Natalie Babbitt, who died on October 31, 2016, was best known for her timeless fantasy, Tuck Everlasting (1975). The story of a family who has drunk from the spring of eternal life and the 10-year-old girl who discovers them, the novel grapples with the kinds of thought-provoking issues that were just starting to be found in middle-grade fiction at the time: life, loss, violence, death. Young readers were asked to ponder an age-old question: Would you live forever if you could?
Babbitt was one of the writers who came on the scene during a golden-age of children’s literature, the late 1960s and 1970s, when readers were meeting Katherine Patterson, Judy Blume, Virginia Hamilton, Robert Cormier, Paul Zindel, William H. Armstrong, and so many classics were born. Perhaps more than her peers, she wrote with a sense of whimsy; Babbitt was one of those wonderful authors, who deserves the title, “storyteller.” As Betsy Hearne said in her Booklist review of Tuck Everlasting, “With great care, Babbitt crafts words into places, people, and events that seem to have emerged from an untrampled imagination.”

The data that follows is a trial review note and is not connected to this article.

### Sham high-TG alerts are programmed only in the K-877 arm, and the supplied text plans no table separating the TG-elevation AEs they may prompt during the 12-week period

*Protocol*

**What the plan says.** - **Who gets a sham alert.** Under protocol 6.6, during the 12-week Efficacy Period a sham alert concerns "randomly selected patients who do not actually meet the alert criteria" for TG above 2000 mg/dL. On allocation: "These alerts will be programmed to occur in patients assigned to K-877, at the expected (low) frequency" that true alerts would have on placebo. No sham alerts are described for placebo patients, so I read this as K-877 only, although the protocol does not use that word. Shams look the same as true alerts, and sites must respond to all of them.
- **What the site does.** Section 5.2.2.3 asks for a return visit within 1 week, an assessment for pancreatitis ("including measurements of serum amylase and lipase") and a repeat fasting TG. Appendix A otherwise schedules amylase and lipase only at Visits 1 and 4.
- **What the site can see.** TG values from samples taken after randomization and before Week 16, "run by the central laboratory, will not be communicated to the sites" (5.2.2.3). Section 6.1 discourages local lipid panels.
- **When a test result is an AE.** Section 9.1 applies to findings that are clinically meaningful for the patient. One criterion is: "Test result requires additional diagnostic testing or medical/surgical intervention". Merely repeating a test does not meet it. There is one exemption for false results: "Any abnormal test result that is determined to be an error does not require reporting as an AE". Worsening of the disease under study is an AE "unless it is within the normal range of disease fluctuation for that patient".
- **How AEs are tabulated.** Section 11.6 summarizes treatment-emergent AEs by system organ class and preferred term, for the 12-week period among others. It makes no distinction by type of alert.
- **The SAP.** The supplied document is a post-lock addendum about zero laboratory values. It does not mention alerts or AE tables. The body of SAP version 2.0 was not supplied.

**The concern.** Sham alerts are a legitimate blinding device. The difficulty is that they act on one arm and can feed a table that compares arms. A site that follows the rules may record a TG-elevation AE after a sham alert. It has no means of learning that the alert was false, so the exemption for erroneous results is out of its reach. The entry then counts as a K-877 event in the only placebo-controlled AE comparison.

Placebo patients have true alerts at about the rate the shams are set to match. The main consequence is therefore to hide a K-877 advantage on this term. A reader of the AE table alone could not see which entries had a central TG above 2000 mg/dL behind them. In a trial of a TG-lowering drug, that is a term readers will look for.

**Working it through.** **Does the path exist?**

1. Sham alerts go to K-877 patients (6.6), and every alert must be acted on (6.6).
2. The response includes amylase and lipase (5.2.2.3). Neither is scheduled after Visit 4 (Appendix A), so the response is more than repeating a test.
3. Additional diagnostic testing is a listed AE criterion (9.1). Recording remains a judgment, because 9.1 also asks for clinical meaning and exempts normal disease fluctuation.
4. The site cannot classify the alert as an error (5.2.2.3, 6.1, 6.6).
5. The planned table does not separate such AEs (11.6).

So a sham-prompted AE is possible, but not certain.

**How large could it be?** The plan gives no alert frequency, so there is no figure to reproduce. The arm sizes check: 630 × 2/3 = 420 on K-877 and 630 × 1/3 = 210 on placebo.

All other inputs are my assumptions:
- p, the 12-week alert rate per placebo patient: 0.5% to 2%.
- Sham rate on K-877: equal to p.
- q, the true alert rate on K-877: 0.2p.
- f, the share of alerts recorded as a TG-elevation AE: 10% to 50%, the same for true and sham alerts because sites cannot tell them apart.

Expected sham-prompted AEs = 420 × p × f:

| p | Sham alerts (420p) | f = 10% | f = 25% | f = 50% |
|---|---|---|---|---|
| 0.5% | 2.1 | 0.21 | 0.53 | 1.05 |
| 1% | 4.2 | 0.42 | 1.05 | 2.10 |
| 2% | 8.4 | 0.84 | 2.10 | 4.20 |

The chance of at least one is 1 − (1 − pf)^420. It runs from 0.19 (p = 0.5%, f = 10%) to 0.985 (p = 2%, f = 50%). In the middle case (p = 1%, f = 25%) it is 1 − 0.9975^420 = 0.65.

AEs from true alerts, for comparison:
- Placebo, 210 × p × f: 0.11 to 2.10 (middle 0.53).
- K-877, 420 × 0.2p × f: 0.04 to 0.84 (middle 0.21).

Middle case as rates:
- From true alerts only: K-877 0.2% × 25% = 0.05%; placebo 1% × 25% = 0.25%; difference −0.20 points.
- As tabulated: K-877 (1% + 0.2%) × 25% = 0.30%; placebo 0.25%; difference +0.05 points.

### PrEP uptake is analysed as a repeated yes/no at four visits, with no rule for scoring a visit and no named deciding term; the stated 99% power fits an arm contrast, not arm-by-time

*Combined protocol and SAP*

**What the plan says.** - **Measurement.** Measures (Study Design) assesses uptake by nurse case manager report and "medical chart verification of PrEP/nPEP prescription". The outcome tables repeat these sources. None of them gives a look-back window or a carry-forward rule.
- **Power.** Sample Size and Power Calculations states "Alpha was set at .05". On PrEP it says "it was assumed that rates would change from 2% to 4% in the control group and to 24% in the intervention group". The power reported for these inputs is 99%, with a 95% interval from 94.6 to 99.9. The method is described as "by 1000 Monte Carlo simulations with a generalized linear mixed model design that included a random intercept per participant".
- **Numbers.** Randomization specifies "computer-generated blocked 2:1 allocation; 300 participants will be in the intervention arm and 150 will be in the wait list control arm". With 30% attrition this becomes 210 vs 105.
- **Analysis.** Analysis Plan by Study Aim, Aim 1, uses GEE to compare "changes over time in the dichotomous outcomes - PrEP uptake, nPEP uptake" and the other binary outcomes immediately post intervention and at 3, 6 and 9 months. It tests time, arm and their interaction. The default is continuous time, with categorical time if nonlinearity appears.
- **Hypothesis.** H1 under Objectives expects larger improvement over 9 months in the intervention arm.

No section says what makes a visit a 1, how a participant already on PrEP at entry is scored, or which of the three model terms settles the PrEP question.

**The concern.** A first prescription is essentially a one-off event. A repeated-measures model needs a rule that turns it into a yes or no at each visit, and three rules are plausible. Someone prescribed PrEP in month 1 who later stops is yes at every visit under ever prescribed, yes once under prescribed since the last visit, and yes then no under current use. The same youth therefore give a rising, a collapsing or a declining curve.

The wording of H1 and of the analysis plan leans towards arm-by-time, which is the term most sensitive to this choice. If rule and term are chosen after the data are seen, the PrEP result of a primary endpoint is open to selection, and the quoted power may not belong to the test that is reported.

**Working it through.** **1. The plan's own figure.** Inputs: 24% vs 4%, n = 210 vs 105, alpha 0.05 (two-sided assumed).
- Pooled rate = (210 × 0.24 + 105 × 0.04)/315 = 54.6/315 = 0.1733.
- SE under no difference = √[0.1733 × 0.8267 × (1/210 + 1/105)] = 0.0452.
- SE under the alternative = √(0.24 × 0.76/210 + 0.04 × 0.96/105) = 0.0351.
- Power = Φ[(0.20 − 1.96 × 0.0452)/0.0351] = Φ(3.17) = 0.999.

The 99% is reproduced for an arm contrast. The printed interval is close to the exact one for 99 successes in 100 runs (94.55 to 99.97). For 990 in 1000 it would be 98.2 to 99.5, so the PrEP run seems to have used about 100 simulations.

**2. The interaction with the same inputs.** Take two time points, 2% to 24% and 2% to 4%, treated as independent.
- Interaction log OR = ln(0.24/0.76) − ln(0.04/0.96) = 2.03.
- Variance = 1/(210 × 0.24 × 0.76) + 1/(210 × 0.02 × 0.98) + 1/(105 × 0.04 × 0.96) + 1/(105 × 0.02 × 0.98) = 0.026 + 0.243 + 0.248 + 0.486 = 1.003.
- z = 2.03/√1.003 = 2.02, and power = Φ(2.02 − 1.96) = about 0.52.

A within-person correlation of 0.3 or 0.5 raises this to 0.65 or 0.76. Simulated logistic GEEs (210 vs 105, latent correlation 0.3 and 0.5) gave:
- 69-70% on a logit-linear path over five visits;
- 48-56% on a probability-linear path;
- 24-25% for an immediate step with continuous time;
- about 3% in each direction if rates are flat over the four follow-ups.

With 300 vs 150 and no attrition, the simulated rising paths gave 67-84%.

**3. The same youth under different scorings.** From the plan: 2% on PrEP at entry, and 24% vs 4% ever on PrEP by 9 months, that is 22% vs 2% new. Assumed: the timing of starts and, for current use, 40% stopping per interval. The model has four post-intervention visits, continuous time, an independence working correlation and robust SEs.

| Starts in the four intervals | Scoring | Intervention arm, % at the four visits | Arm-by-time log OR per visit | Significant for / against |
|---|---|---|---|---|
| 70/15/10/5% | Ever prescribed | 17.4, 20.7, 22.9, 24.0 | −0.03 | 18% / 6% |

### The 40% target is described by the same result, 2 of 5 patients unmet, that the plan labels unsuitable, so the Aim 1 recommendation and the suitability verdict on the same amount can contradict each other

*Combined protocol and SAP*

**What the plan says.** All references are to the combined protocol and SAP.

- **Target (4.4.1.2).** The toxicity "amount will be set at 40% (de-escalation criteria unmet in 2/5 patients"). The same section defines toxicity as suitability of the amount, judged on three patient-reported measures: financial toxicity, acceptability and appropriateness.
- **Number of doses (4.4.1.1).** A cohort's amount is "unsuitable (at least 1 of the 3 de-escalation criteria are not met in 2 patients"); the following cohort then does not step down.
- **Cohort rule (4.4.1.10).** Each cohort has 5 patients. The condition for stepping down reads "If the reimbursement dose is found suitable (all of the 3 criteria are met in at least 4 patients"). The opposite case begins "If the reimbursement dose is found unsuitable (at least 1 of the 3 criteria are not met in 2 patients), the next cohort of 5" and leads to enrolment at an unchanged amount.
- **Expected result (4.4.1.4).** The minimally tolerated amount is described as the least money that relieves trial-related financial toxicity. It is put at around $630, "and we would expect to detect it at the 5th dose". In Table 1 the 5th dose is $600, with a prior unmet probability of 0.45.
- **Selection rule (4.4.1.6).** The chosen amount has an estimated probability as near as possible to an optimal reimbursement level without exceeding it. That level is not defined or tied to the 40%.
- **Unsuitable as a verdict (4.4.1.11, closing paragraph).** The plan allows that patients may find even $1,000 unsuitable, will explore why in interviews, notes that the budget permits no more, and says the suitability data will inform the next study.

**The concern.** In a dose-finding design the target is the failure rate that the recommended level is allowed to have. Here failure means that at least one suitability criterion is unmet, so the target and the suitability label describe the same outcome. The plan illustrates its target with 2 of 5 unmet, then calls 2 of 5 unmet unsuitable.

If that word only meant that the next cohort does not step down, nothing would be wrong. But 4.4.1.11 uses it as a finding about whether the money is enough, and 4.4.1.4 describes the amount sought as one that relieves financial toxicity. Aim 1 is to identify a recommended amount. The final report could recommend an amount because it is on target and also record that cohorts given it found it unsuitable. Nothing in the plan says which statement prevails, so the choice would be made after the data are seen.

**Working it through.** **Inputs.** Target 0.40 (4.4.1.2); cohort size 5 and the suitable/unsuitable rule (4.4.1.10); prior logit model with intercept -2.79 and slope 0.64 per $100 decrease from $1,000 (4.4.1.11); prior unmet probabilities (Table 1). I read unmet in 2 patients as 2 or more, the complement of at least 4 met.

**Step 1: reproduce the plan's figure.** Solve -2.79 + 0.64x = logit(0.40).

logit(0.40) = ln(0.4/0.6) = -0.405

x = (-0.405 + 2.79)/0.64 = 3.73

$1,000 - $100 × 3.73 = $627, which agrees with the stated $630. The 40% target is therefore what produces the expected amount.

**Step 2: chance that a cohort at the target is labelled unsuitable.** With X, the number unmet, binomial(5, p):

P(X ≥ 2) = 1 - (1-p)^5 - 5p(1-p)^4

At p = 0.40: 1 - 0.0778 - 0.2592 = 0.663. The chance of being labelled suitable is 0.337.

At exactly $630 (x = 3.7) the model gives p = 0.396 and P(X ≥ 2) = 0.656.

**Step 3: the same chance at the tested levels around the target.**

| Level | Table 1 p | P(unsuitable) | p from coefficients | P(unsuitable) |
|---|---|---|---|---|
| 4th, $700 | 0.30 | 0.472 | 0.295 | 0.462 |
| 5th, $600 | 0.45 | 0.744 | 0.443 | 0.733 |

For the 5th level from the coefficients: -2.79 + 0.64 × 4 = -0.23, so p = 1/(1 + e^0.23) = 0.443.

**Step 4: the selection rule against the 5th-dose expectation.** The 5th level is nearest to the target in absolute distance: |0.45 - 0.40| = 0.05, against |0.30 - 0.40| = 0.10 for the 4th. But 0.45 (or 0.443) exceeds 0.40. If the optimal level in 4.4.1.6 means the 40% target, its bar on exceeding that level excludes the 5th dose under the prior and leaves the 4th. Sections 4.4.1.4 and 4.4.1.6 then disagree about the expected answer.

Tuck Everlasting, which has been made into two movies and a Broadway novel, has achieved its own immortality. As for Babbitt, maybe these words from the book should be her legacy to all of us. “Don’t be afraid of death; be afraid of the unlived life. You don’t have to live forever, you just have to live.”
Here are Booklist reviews of Babbitt’s last published works:
Bub; or, The Very Best Thing